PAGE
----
Country Perspectives: Spain
Interview with Teresa Millan, Corporate Affairs Senior Director, Lilly Spain and Portugal. This post is the second in a series featuring Lilly’s people from across the EU, in which we explore the state of healthcare in their countries, the EU elections and their implications, and more.
What are the main issues affecting your business in Spain?
One major issue we face is the slow adoption of innovation, which results in slower access to medicines and treatments, and inequalities between regions. This is mainly due to multiple assessments. Once approved at European level, new medicines are subject to several evaluations at national, regional and even local level. And there is little we can do about it given the structure of the country, in which 17 regions have high autonomy, and healthcare is managed regionally. But the government is looking to improve matters, in part by involving more regional authorities in national-level assessments in order to reduce the need for them to repeat work later, although improvements will not be immediate.
Another key area is access. In the European indicators, Spain is in the middle of the table. This may seem reasonable, but if we take into account our size, population, economic potential, and quality of our health system, we should be among the leaders. We need to improve, and as an industry, we will do whatever we can to work with others to help bring about positive change on access.
Last but not least, we’ve had political instability in the past months. This has led to several changes in government, with multiple agendas, making it hard for actors in healthcare to establish clarity and work on well-defined priorities. With the new government now in place we have had more stability, and we know its main concerns: recovering the social agenda, restoring universal healthcare coverage, and removing co-payment. This political stability has also had a positive impact on the relationship and work between the government and the pharmaceutical industry on the renewal of the collaboration agreement on public pharmaceutical spending. This requires the growth of public spending on medicines to matches that of growth in GDP, to allow the government to meet its budgetary objectives and facilitate access to innovative medicines.
Why is Spain a good place for a biopharmaceutical company to invest?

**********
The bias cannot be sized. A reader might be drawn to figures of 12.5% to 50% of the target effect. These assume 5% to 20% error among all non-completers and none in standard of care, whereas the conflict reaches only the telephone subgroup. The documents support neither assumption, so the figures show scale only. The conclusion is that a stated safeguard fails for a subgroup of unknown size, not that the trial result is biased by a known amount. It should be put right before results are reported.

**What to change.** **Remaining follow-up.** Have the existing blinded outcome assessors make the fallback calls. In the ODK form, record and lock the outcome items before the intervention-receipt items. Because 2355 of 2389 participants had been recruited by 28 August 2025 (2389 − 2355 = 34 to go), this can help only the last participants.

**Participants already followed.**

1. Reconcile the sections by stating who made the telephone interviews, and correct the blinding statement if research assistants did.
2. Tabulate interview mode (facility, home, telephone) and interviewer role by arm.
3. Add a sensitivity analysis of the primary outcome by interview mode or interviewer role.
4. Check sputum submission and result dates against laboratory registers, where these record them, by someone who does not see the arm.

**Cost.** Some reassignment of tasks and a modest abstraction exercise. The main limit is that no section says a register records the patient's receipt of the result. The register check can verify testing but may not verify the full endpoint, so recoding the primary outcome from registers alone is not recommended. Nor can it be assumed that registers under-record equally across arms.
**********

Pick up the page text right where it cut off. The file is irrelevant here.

Spain is just a great place to conduct research! It really meets all the necessary conditions for investment. We have a high-quality national health system that is renowned around the world. In addition, we have a highly developed scientific ecosystem (of which Lilly of course is a part) that allows many different actors to work together and carry out very sophisticated research. This is supported by the extraordinary qualifications of our science and health professionals. These factors all help to explain why Lilly invests so heavily in Spain (€52,3 million in 2018). Our plant in Alcobendas is one of just 8research laboratories that Lilly has around the world, and the biggest we have in Europe, with over 100 researchers working every day on oncology, endocrinology, and pain.
What is Lilly Spain looking for in the next EU mandate?
We hope that the EU institutions will continue to make the necessary efforts to support and promote European competitiveness. We need to keep building an economy that is based on knowledge and innovation. That’s the key to smart and sustainable growth, and continued competitiveness, in an advanced and global marketplace. Specifically, I’d mention digital transformation as one area where Europe may be falling behind and has to move faster to remain ahead, or at least in line with, other advanced regions and countries. In healthcare, we have a great opportunity. We have excellent data, and very advanced health systems across the continent, and should be at the forefront of developing highly advanced, outcome-based health systems that have digital as the foundation.
But how do we maintain high levels of innovation? Or increase innovation? Obviously, we need to keep investing in R&D. And to provide value to society, so that we preserve the public’s license to operate and can keep investing. We also need high-quality public-private collaboration. Especially in life sciences, which is so complicated, so we need the wider scientific ecosystem to be well-developed. No one is powerful enough to run their own show. At Lilly, we work on dozens of pan-European projects through IMI, and in Spain specifically, we’ve had a lot of success working with hospitals and the national health service, and in particular with the national center for oncology (CNIO).